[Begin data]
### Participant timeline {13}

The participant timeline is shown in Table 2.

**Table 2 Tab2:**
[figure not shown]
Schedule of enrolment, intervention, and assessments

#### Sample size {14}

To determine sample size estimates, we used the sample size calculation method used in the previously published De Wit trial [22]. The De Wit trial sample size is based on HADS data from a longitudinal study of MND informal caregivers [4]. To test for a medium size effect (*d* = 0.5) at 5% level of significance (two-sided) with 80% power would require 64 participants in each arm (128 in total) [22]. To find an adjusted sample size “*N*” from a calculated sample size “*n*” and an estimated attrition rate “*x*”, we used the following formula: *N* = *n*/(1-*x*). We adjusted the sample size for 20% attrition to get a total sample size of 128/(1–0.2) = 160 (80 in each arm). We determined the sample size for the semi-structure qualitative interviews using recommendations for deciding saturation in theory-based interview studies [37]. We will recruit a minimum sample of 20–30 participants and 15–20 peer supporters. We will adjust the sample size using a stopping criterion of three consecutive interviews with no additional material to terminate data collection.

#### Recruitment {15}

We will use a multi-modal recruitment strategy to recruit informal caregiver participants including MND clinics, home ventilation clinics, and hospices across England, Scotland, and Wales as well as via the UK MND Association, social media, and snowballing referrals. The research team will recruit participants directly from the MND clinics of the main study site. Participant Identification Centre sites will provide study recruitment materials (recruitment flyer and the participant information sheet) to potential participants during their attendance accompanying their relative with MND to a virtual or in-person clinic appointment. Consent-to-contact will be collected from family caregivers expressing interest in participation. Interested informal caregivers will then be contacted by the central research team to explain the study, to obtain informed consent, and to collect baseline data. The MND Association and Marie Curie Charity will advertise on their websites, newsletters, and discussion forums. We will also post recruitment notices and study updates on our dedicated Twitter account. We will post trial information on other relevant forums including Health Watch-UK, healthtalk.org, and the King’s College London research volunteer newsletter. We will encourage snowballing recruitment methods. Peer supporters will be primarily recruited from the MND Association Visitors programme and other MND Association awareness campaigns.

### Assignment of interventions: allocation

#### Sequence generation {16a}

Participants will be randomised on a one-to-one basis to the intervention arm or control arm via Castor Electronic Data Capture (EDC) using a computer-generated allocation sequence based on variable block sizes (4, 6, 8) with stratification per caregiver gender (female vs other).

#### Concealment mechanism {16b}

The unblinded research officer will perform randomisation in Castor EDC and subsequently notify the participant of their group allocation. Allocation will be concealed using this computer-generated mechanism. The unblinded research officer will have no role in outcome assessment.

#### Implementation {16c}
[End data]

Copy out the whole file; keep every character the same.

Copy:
### Participant timeline {13}

The participant timeline is shown in Table 2.

**Table 2 Tab2:**
[figure not shown]
Schedule of enrolment, intervention, and assessments

#### Sample size {14}

To determine sample size estimates, we used the sample size calculation method used in the previously published De Wit trial [22]. The De Wit trial sample size is based on HADS data from a longitudinal study of MND informal caregivers [4]. To test for a medium size effect (*d* = 0.5) at 5% level of significance (two-sided) with 80% power would require 64 participants in each arm (128 in total) [22]. To find an adjusted sample size “*N*” from a calculated sample size “*n*” and an estimated attrition rate “*x*”, we used the following formula: *N* = *n*/(1-*x*). We adjusted the sample size for 20% attrition to get a total sample size of 128/(1–0.2) = 160 (80 in each arm). We determined the sample size for the semi-structure qualitative interviews using recommendations for deciding saturation in theory-based interview studies [37]. We will recruit a minimum sample of 20–30 participants and 15–20 peer supporters. We will adjust the sample size using a stopping criterion of three consecutive interviews with no additional material to terminate data collection.

#### Recruitment {15}

We will use a multi-modal recruitment strategy to recruit informal caregiver participants including MND clinics, home ventilation clinics, and hospices across England, Scotland, and Wales as well as via the UK MND Association, social media, and snowballing referrals. The research team will recruit participants directly from the MND clinics of the main study site. Participant Identification Centre sites will provide study recruitment materials (recruitment flyer and the participant information sheet) to potential participants during their attendance accompanying their relative with MND to a virtual or in-person clinic appointment. Consent-to-contact will be collected from family caregivers expressing interest in participation. Interested informal caregivers will then be contacted by the central research team to explain the study, to obtain informed consent, and to collect baseline data. The MND Association and Marie Curie Charity will advertise on their websites, newsletters, and discussion forums. We will also post recruitment notices and study updates on our dedicated Twitter account. We will post trial information on other relevant forums including Health Watch-UK, healthtalk.org, and the King’s College London research volunteer newsletter. We will encourage snowballing recruitment methods. Peer supporters will be primarily recruited from the MND Association Visitors programme and other MND Association awareness campaigns.

### Assignment of interventions: allocation

#### Sequence generation {16a}

Participants will be randomised on a one-to-one basis to the intervention arm or control arm via Castor Electronic Data Capture (EDC) using a computer-generated allocation sequence based on variable block sizes (4, 6, 8) with stratification per caregiver gender (female vs other).

#### Concealment mechanism {16b}

The unblinded research officer will perform randomisation in Castor EDC and subsequently notify the participant of their group allocation. Allocation will be concealed using this computer-generated mechanism. The unblinded research officer will have no role in outcome assessment.

#### Implementation {16c}